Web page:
This month’s Hadassah magazine covers the hot new trend of having a Storahtelling ‘Raising the Bar’ event instead of traditional bar or bat mitzvah. (also covered recently in The Jewish Week). As a measure of the coolness of these events,’Raising the Bar’ was one of the ten finalists for Jewcy’s Next Big Jewish Idea Contest.
What is Storahtelling and Raising the Bar?
Storahtelling involves creating a theatrical event out of the weekly Torah portion, usually with costumes, lighting, audience participation and script writing opportunities for the child and his or her family. Storahtelling has been around for 13 years under the leadership and branding of Amichai Lau-Lavie, its charismatic founder. In its original form it took the place of a dvar Torah (sermon) in a traditional service and often included some chanting of the Hebrew text interwoven with the dramatic presentation. In the current bar/bat mitzvah format, there is sometimes no Hebrew text (though a few have a traditional bar/t mitzvah as well though most read an aliyah), often no haftorah and very little of a traditional service, but there are new rituals created by the families, who are guided by the program’s tutors over a year-long process.The Jewish Week reports “Some kids have leyned Torah and Haftorah in typical bar/bat mitzvah fashion; others have dispensed with the Hebrew altogether. One girl is writing and performing a song about Miriam as part of her ceremony.” Most of the “Raising the Bar”events are private and take place outside of synagogues. Their video promo.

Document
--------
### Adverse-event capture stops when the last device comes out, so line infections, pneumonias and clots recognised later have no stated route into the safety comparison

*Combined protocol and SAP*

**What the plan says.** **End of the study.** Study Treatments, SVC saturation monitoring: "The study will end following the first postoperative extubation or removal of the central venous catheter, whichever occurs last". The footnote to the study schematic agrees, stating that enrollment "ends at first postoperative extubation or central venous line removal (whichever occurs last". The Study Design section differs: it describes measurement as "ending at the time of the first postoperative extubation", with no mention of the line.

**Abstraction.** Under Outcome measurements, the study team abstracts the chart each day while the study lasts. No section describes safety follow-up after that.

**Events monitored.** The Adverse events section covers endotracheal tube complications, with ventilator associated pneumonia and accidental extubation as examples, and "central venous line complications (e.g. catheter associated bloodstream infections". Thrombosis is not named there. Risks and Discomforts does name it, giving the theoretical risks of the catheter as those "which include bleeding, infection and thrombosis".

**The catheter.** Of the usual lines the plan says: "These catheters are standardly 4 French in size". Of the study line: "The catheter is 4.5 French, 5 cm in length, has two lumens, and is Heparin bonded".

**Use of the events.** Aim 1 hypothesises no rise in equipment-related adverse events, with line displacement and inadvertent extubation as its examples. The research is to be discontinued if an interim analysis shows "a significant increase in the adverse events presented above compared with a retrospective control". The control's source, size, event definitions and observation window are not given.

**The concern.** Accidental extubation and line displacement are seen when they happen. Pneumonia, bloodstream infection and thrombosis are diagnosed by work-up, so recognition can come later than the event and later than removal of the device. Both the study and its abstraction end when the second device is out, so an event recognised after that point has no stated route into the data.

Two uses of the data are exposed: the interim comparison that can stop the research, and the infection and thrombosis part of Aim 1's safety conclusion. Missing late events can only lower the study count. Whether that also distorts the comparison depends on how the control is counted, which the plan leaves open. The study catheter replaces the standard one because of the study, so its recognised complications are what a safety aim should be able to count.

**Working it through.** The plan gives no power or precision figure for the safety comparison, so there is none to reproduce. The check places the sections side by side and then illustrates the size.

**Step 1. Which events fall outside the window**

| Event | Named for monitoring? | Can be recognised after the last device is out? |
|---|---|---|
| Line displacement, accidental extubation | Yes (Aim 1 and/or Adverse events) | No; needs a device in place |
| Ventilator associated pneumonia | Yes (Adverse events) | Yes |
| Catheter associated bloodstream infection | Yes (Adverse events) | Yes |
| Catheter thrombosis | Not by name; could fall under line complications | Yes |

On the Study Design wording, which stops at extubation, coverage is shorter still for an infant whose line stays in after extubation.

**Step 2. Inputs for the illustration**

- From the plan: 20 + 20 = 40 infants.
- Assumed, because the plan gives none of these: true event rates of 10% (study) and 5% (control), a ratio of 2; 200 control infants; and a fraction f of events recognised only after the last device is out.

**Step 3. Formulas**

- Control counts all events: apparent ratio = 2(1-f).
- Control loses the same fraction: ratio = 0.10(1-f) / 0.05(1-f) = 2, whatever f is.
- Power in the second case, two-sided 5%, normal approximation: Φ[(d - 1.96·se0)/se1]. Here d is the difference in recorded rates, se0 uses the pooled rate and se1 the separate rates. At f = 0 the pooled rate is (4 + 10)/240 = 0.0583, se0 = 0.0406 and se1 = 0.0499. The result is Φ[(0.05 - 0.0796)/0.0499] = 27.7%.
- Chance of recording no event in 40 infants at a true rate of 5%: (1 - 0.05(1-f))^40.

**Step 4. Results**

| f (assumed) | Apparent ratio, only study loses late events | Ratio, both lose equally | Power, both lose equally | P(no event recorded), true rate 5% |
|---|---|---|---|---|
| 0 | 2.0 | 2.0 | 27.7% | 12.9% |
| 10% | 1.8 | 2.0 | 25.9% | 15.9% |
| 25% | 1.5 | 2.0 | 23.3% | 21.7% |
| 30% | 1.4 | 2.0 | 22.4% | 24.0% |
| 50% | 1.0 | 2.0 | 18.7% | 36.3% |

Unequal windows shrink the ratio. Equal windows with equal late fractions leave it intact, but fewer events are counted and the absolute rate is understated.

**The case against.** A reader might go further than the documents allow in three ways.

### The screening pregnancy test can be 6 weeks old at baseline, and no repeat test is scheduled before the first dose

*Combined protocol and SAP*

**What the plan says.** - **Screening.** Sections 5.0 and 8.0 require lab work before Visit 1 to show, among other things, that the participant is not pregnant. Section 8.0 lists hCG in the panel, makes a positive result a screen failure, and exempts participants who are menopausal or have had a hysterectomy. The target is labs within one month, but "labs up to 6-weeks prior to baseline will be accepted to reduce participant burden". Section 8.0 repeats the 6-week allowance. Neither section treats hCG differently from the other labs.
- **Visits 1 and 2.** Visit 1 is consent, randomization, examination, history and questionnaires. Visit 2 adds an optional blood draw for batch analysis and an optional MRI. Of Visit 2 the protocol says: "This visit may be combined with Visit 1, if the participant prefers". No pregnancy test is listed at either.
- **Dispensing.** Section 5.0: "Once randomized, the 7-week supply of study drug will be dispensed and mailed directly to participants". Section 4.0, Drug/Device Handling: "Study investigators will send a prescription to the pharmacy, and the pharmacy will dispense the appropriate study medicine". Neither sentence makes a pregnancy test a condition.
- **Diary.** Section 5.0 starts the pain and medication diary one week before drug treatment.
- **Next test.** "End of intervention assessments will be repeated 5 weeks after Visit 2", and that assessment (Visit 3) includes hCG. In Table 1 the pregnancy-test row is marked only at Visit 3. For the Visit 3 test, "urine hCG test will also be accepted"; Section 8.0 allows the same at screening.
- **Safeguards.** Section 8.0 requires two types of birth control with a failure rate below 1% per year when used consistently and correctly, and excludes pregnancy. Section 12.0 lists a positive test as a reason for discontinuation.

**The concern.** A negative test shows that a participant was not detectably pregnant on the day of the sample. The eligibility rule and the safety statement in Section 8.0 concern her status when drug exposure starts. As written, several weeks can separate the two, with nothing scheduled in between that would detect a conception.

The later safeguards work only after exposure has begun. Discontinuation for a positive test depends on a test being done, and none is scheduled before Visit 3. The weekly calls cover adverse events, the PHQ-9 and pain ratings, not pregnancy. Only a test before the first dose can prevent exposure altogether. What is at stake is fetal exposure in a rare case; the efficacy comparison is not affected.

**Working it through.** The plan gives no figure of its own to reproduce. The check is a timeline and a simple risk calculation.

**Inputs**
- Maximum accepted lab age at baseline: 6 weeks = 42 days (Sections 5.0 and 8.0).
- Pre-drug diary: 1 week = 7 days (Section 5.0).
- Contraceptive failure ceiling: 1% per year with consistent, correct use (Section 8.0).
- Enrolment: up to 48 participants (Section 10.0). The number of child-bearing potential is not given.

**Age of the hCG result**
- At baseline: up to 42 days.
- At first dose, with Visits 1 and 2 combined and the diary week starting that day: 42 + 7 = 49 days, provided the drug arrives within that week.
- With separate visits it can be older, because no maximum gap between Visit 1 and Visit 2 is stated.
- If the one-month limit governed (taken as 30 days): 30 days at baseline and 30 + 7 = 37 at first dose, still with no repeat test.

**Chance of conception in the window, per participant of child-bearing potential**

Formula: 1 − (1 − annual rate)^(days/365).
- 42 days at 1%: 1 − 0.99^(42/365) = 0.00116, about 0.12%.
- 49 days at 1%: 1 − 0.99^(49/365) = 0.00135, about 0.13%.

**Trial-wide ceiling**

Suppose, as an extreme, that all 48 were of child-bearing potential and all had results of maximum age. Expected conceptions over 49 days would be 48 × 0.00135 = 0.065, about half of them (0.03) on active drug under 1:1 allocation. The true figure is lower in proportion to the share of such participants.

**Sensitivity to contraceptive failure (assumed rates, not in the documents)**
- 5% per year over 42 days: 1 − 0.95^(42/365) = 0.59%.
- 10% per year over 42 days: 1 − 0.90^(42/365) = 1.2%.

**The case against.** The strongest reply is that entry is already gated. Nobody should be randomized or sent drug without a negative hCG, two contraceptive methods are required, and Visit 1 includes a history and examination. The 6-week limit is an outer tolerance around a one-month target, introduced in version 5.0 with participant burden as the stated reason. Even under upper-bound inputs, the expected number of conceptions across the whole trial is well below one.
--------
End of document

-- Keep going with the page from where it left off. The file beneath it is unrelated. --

My Experience with StorahTelling: Part 1 2003
My personal experience of Storahtelling was in 2003, when my synagogue brought in the talented Lau-Lavie and some of his staff for the annual retreat. On Saturday morning
he gave dramatic, exciting, provocative and sometimes irreverent (though when the parsha is Sotah irreverence seems like a good response) translation/introductions to each aliyah. The team then dramatized sections of the story and led a brief animated discussion (brief compared to this shul’s usually long ones). Then on Saturday night (due to the proximity to Shavuot) the team read selections of the Book of Ruth in Hebrew and dramatized them well,with good actors, with costumes, lights and with humour in English.
My Experience with StorahTelling: Part 2 1983(?)